The evolution of Javier Pastore
Early in the second half of Paris Saint-Germain's 2-0 defeat at Athletic Bilbao last night in the Europa League, Javier Pastore made his umpteenth diagonal run toward the flank, exploiting the fact that Athletic's fullbacks were pushing on and leaving space in wide areas. The pass didn't come, Pastore threw his arms up in disgust and walked back to his position. It summed up a disappointing performance from the French side.
Pastore was not the primary reason for the poor display, yet it seems natural to look at him and question his showing. He is an outstandingly talented player, the creative hub PSG has chosen to base its expensive new side around. The problem with playing in that position, as fellow Argentina No. 10 Juan Roman Riquelme once acknowledged, is that you always get the blame when your side doesn't perform.
Pastore's display is an interesting case study of how the No. 10 has been forced to vary his game. He was up against the excellent Javi Martinez, who tracked Pastore in central zones. So Pastore's movement was always lateral. It's not where he wants to be -- if you start central, make a 15-yard off-the-ball run, then control the ball on the move, you're far closer to the touchline than the center of the pitch, the zone Pastore is supposed be patrolling. Pastore's search for space left PSG bare through the middle.
Valeriy Lobanovskyi and Arrigo Sacchi both predicted and tried to introduce the concept of universality in football -- a phrase often discussed in terms of front to back -- by which attackers are expected to defend, defenders can often attack. The evidence is clear for the most casual football fan: Barcelona has sometimes used two holding midfielders as its center backs, and Lionel Messi, a No. 10, as its main goal poacher. It is arguable that the football pitch is now, in effect, one giant midfield zone.
The concept is equally applicable in terms of lateral positioning. In the past decade, it's fair to comment upon the slight decline of the No. 10 (although the popularity of the 4-2-3-1 has brought the central playmaker back into prominence, after the brief dominance of the 4-3-3 had no place for him) and also the classic winger, who beats the fullback on the outside and swings crosses in. There are still wingers, of course, but increasingly the top clubs want them to come inside into the middle of the pitch, or they field them as "inverted" wingers on the side opposite their strongest foot, where they can cut in and shoot.
So if players who can only play in the center are suffering, as are those who can only play on the flanks, what is the role of today's attacking midfielders? They simply have to be capable of roaming laterally. The continent's best creative midfielders -- Andres Iniesta, Mesut Ozil, David Silva, Wesley Sneijder, Juan Mata and Santi Cazorla -- can do that comfortably.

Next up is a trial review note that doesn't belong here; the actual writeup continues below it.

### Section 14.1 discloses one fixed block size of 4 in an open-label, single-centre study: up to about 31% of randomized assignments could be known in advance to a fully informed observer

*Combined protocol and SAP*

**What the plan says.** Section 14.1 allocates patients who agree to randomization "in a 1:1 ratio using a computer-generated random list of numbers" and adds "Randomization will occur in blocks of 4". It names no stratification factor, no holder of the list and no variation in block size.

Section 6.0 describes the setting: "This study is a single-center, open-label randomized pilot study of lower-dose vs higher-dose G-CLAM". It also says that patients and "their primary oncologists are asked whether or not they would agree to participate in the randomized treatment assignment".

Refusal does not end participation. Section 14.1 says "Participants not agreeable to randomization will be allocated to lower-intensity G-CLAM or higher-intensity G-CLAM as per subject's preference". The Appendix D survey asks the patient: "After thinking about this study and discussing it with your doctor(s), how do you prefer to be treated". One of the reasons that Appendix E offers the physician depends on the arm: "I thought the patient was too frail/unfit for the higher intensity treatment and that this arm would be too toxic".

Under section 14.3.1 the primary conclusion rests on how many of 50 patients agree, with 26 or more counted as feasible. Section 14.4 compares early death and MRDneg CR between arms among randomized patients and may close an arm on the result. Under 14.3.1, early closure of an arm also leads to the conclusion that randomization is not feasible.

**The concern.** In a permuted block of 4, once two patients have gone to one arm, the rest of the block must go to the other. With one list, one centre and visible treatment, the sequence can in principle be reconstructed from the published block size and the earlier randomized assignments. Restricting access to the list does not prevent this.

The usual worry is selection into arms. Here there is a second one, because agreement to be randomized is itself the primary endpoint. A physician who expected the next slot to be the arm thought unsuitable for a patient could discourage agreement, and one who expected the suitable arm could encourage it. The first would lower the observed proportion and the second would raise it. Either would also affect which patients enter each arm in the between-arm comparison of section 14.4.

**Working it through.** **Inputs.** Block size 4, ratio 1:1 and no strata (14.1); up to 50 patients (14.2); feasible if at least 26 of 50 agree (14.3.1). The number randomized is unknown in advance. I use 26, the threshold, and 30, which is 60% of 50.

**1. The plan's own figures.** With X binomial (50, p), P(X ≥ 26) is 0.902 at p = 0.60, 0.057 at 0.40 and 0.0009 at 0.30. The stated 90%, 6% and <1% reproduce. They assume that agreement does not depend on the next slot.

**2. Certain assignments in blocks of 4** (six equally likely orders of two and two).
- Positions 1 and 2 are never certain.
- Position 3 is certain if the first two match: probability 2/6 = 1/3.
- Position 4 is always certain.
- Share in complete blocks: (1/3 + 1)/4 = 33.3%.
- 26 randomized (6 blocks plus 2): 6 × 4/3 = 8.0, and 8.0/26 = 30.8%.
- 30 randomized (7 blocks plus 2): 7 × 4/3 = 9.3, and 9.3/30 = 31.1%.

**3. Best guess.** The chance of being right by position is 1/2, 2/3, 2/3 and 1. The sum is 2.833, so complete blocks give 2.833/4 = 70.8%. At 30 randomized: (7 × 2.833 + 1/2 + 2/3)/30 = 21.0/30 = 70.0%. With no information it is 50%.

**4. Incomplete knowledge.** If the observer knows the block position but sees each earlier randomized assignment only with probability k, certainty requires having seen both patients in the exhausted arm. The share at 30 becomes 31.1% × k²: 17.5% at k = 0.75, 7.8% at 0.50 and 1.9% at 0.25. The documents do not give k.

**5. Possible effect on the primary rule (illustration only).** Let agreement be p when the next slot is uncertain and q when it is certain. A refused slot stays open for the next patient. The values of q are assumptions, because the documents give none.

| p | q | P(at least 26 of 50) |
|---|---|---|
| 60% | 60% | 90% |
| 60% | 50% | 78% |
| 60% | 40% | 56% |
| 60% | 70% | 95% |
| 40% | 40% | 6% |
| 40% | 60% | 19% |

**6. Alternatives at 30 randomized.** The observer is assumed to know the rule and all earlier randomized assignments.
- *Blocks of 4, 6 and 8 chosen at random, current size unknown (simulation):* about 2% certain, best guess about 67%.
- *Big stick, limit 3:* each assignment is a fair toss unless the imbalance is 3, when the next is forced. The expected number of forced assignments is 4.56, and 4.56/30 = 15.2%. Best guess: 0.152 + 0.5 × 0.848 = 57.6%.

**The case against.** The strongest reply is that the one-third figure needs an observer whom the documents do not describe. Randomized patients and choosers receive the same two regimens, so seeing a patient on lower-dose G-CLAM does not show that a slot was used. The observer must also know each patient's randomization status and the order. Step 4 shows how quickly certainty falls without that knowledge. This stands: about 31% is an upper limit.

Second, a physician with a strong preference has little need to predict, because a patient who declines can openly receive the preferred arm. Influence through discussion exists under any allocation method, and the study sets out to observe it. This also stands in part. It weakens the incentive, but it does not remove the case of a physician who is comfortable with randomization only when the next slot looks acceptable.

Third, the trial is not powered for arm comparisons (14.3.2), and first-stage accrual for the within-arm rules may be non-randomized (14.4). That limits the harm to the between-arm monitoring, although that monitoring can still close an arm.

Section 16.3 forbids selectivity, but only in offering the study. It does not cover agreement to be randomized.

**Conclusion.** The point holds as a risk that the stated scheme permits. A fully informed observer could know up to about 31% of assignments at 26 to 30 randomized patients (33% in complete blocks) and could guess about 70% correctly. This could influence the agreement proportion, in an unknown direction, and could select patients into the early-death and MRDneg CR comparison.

Moving wide isn't a disaster for Pastore -- he has a burst of pace to beat opponents -- but it's something he still has to adapt to. Last season he played in a 4-3-2-1 at Palermo based around narrowness, counterattacking and direct football. Josip Ilicic and Fabrizio Miccoli were the two in the trident who moved wide, while Pastore thrived in the gaps they created through the middle.
On Thursday, when Pastore ran onto a through pass in wide areas, he attempted fancy backheels that didn't come off. There was a contrast with his opposite number, Athletic's 18-year-old Iker Muniain, a great example of a player who can move laterally. Naturally a winger, he was fielded in the center and was much more adept when moving sideways into the channels, and was arguably the game's best player. His skill on the ball forced Mohamed Sissoko to a string of fouls on him -- and in the 53rd minute, Sissoko was finally dismissed after Muniain was tripped yet again.
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Antoine Kombouare had to reshape PSG after the dismissal, and who was brought off? Pastore, of course. Indirectly, Muniain had been so good that he'd forced Pastore to depart -- he'd been successful in the battle of ideologies in the No. 10 role. Pastore walked off to whistles from the Athletic fans, but some applause too, acknowledging his talent rather than his performance.
All this said, Pastore has been a big success at PSG so far. Four goals and two assists from five Ligue 1 starts is an excellent record, and his artistry on the ball fits his new club's desire to become one of Europe's most attractive sides, as well as one of its most successful. He's a footballer whom romantics want to succeed. Let's hope we see more of him waving his hands in the air to celebrate goals, rather than when complaining about a lack of service.
Michael Cox is a freelance writer for ESPN.com. He also runs zonalmarking.net.
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